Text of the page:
In 1884, when L.L. was 12 and the family was still living in Bethel, his parents died within four days of each other. The young Bean lived at first with a neighbor, according to his autobiography.
He also stayed with relatives in South Paris, Mills said.
It was while Bean was there that he went on his first hunting trip, with a cousin.
“We took a train from South Paris to Gilead and walked three miles to Hastings, where we stopped over night in a boarding house,” he wrote in his autobiography.
Bean soon moved to West Minot to live with another relative, and then lived and worked on a farm in Hebron.
He went on to attend Kents Hill Academy, studying a commercial course.
For years afterward, Bean worked at various jobs. His employment included stints at retail businesses owned by his brothers.
In 1911 he created his famous boots, and then, in 1912, established his company.
Leon Akers of Andover is the great-grandson of Inez Bean, and he was named after L.L.
Akers said he can remember, as a boy in the 1940s, going to Freeport to visit two of L.L.’s brothers. “I have fond memories of going down there and going to visit the factory,” he said. L.L. himself, however, was typically away on business, said Akers.
But as the business grew, Bean didn’t forget his relatives back in western Maine.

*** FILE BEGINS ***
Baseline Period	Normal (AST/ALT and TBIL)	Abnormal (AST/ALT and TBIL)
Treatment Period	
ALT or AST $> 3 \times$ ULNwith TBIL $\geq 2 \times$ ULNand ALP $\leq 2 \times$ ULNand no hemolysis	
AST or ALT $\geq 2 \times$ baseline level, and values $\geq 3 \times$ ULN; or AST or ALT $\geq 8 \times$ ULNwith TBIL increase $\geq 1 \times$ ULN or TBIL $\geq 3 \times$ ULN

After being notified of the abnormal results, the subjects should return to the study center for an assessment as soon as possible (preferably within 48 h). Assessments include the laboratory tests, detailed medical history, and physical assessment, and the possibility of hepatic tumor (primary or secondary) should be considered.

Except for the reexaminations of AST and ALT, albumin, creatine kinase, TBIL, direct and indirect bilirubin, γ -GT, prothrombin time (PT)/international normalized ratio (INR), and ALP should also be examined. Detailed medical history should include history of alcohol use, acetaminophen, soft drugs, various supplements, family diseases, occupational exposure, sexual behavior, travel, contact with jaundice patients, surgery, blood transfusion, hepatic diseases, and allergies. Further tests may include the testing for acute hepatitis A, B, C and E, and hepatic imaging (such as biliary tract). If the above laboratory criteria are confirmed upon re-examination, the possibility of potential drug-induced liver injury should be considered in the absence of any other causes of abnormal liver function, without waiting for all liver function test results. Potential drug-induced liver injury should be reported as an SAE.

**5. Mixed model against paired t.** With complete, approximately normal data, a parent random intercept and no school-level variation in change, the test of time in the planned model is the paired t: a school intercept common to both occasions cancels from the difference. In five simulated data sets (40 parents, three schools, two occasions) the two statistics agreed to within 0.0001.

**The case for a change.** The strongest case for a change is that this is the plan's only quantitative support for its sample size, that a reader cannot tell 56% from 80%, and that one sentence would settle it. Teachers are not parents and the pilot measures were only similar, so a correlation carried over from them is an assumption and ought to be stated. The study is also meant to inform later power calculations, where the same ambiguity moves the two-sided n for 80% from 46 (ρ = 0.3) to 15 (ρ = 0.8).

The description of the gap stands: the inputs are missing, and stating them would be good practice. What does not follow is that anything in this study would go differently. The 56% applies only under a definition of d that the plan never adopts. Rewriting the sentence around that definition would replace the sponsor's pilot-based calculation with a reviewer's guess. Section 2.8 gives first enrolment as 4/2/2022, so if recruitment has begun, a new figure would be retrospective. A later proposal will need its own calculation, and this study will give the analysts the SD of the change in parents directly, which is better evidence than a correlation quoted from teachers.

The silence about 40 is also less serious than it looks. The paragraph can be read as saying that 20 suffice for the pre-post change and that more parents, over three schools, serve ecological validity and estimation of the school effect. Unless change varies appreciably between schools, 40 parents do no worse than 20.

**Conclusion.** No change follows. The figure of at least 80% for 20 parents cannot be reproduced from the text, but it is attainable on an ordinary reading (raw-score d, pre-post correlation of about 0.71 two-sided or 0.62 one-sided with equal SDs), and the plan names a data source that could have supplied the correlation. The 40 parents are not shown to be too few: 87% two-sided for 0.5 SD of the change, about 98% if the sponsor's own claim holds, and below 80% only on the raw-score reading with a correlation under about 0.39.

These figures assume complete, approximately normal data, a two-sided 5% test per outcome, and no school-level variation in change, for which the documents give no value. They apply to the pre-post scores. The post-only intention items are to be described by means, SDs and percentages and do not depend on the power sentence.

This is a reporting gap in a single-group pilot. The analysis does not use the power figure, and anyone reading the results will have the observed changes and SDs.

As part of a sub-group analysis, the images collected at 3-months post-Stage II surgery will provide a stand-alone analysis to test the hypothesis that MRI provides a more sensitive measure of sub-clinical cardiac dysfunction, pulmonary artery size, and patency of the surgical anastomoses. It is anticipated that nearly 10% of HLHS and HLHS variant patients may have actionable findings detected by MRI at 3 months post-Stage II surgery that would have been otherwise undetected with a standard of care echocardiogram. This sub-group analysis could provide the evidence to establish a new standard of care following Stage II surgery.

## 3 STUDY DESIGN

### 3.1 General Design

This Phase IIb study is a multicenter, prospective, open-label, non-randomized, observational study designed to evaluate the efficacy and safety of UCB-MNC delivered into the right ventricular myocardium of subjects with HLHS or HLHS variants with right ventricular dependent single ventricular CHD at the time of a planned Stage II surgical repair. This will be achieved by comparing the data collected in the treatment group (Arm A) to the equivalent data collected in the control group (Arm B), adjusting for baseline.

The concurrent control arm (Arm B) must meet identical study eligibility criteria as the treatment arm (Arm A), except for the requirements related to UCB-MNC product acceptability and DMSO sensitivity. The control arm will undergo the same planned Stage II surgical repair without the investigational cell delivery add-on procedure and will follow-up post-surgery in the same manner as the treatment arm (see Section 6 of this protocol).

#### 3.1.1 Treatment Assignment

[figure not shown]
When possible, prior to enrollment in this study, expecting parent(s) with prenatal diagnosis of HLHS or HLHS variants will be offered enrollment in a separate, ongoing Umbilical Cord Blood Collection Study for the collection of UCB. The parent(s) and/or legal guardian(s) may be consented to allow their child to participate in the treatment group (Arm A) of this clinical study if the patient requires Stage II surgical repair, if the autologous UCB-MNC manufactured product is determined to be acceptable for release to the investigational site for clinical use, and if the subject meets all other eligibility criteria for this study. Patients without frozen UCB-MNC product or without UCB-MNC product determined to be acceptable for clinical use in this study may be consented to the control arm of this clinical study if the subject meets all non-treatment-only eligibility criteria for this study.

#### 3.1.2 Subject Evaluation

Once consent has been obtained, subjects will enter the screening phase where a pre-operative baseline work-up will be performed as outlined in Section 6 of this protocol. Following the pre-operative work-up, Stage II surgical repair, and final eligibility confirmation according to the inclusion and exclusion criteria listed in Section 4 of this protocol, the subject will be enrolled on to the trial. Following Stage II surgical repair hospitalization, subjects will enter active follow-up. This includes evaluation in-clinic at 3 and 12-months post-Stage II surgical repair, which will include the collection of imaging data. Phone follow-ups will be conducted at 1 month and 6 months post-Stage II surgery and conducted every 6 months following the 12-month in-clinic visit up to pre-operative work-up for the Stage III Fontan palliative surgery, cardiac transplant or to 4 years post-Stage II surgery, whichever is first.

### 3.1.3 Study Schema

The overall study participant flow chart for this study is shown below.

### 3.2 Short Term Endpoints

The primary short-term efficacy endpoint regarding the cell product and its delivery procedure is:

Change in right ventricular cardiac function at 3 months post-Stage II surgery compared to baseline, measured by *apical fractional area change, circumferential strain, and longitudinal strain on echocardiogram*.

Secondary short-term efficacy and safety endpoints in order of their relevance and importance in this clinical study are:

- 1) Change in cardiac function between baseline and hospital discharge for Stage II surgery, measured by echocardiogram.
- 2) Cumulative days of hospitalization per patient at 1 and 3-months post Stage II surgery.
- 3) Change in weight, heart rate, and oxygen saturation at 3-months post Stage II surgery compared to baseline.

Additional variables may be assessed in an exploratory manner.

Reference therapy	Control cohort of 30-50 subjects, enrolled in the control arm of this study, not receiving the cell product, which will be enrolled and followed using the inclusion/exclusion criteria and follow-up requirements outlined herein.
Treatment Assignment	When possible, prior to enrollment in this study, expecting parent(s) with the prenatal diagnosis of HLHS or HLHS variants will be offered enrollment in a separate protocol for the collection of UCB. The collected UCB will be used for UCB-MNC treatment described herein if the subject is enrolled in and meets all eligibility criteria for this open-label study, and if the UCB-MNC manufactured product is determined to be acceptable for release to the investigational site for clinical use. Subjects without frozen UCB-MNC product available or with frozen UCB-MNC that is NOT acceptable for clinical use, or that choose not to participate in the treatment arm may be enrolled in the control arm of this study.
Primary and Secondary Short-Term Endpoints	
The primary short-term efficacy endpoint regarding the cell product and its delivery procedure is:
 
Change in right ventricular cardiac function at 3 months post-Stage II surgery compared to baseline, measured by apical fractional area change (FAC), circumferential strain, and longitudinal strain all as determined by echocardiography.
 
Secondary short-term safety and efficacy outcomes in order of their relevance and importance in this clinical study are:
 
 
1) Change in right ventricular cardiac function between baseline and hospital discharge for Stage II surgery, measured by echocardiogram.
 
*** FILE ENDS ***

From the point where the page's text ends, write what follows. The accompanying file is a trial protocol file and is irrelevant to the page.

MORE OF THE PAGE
He would send “seconds” of his famous boots to Andover, where Florence Bailey lived. She distributed them to anyone she felt might need them, Mills said.
And, said Mills, “His first cousin, Lura Swett Day, had a stamp collection, and L.L. knew she did. He had clerks at the business cut the stamps off the mail that came in. They threw them in a box, and when the box got full, he had it sent up to Lura in Woodstock.” (Her son, Roy Day, still lives in Woodstock.)
Why then, despite maintaining a connection with relatives in this area, did Bean believe Greenwood no longer existed?
Mills has a theory.
“He mailed all over the world,” said Mills. “I think it was because the Post Office was ‘Locke Mills,’ and he figured there was no longer a Greenwood.”
Note: Jim Witherell, author of “L.L. Bean: The Man and His Company,” will speak at the Bethel Historical Society this summer, on July 7.